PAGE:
Overall, there is good observational evidence that the inner radius of the torus did not change significantly during our monitoring that finished in May 2003. Koshida et al. (2009) report that the inner boundary of the torus moved in after 2003 but when Pott et al. (2010) and Kishimoto et al. (2011) took new interferometry data, the radius of the K-band emission region was again at pc from the center. The -band emission comes from the hottest dust, and lags given by the cross correlation method are biased towards material at the smallest radii (Gaskell & Sparke, 1986) so the -band lag is giving the inner radius of the dust torus. From the Oknyanskij et al. (1999) and Minezaki et al. (2004) measurements we can conclude the inner radius of the dusty torus during our polarimetric monitoring was light days. This strongly rules out dust scattering being the cause of the polarization reverberation we detect.
We modeled dust scattering off a variety of optically-thick torus geometries. We considered cylindrical tori and tori with elliptical cross sections. In all cases we set the inner radii to be 40 lt-d as indicated by the IR reverberation mapping. Various opening and viewing angles were modeled. The resulting first moment delays in the polarized flux were days (i.e., slightly greater than the inner radius), and varied only by 10–15% with changing geometries and viewing angles. These modeled lags are clearly inconsistent with the d lag we find from the observations. So long as the torus was not too thin (i.e., the half-opening angle is not 53°) the polarization of the dust model averaged over the lag was perpendicular to the radio axis for all the type-1 viewing angles, which is inconsistent with the observed position angle. We thus believe that scattering from the torus is not the cause of the lag in the polarized flux. For more extensive discussion of the effect of the geometry and viewing angle on the degree and direction of polarization see Goosmann & Gaskell (2007).
5.2. Polarization from a Flattened Electron Scattering Region
Scattering off a polar distribution of electrons (Giannuzzo & Salvati, 1993) also produces the wrong polarization angle, but a flattened electron distribution produces polarization parallel to the radio axis (see discussion in Goosmann & Gaskell 2007). We therefore used to model the polarization lag from cylindrical electron-scattering disks. We found that for disks which were optically thick to electron scattering the lag was equal to the inner radius. Thus if the electron scattering region is optically thick in NGC 4151, it has an inner radius of lt-d.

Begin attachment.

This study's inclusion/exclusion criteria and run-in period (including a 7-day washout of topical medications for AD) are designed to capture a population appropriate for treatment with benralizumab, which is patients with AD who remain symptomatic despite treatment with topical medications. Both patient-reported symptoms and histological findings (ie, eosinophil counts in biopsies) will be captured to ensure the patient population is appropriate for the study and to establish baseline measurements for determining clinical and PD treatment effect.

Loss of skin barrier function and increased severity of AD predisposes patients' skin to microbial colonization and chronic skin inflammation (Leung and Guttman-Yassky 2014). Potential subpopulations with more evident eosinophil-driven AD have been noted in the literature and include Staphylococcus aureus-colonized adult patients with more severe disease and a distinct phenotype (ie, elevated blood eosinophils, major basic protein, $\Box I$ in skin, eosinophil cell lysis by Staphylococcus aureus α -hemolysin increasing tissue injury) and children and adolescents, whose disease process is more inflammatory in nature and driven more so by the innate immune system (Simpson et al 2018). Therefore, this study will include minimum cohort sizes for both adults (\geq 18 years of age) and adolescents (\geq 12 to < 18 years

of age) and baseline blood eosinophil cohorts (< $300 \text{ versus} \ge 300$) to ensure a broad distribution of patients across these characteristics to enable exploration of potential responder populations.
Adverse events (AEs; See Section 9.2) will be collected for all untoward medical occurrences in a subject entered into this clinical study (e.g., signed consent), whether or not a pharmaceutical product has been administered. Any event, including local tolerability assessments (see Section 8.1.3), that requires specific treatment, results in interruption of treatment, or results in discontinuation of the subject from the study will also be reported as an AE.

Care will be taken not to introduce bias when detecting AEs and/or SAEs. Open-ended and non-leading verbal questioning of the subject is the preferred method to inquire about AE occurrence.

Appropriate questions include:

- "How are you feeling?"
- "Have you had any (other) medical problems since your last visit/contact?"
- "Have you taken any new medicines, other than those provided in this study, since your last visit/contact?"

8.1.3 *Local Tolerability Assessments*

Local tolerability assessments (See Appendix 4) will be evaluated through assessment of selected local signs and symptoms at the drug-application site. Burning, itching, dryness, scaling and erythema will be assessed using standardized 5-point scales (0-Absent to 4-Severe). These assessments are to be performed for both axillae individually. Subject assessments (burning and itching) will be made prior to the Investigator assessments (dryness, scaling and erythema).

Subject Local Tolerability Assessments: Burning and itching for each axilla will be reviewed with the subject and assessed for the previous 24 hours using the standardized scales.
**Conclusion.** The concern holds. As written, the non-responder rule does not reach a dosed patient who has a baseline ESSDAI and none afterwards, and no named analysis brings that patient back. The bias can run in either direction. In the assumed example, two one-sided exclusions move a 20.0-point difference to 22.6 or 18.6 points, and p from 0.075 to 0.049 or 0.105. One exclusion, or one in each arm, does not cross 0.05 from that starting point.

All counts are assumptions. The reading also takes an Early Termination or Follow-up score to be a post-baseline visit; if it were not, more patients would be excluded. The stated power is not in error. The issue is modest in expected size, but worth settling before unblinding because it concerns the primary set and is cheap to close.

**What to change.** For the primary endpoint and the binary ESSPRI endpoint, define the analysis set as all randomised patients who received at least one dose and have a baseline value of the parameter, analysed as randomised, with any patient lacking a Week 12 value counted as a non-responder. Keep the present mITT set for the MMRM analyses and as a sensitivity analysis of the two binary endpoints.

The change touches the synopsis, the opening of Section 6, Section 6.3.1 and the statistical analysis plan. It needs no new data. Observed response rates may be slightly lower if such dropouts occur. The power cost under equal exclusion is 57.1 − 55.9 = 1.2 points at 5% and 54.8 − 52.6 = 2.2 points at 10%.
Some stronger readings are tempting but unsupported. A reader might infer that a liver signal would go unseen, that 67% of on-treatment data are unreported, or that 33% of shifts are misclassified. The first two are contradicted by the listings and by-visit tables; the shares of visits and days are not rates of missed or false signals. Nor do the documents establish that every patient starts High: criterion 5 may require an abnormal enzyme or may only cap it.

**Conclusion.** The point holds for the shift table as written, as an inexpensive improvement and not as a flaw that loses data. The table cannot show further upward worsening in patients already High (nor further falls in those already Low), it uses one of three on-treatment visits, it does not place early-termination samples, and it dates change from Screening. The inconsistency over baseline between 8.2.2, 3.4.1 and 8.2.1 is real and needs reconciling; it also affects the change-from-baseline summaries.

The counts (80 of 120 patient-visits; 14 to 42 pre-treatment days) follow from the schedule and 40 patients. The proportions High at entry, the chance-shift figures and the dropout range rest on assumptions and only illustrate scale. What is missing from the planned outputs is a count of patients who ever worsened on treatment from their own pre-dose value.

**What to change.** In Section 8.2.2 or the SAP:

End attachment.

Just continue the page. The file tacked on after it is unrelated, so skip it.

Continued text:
The geometry of the scattering region is similar to that of a BLR (see review by Gaskell 2009a). Furthermore, the lag we find is comparable to the size of the BLR of NGC 4151. Gaskell & Sparke (1986) obtained a size of lt-d for the radius of the C IV emitting region of the BLR in NGC 4151 during 1978-1980. Metzroth et al. (2006) obtained radii of d for 1988 and d for 1991. They also obtained identical radii for He II. Gaskell & Sparke (1986) estimated the size of the region emitting H and H to be lt-d during 1980-1981. More recent observations by Bentz et al. (2006) give lt-d for 2005. Note again that the responsivity-weighted radii given by reverberation mapping are biased towards the inner radii of the emitting region.
While our observed polarization lag is in good agreement with the observed radii of the C IV and H emission in NGC 4151, the observed inner radius for a given line reflects the radial variation of ionization and there is almost certainly BLR gas inside that radius. If the gas density of the electron scattering region in our models is somewhat lower than a canonical BLR density (i.e., cm rather than cm), then the model is no longer optically thick, the mean free path to electron scattering becomes significant, and we find that the lag is greater than the inner radius of our hypothetical disk. For example, a disk with a density of cm would give a mean free path of lt-d. It is therefore possible to reproduce the observed polarization lag without having to have an artificial hole in the middle of the distribution of electrons.
Interestingly, the radius we obtain for the electron-scattering disk (i.e., towards the outer edge of the BLR) is in good agreement with the location deduced quite independently by Smith et al. (2005) from modeling the change in polarization with velocity across the profiles of broad emission lines. Nevertheless, it is more intuitive to assume a continuous accretion flow from the torus down to the supermassive black hole.
The polarized flux of NGC 4151 appears to lag the unpolarized flux by d which is comparable to the light-crossing time of the broad-line region. We interpret this as the result of the extra light-travel time of the scattered photons. Dust in the torus is ruled out as the source of polarization by the angle of polarization and because the observed lag is too short. Both the direction of polarization and the lag can naturally be explained instead by electron scattering in a flattened region of similar size to the low-ionization BLR. We have also detected a possible change in the percentage polarization of NGC 4151 at similar flux levels on a timescale of years, and we attribute this to either long-term changes in the number of scattering electrons, or variable asymmetric emission in the disk.
It is clearly important to confirm these results with better data. We believe that further polarimetric reverberation mapping of AGNs (especially spectropolarimetric reverberation mapping) should be a powerful technique for distinguishing between models of the structure of the inner regions of AGNs.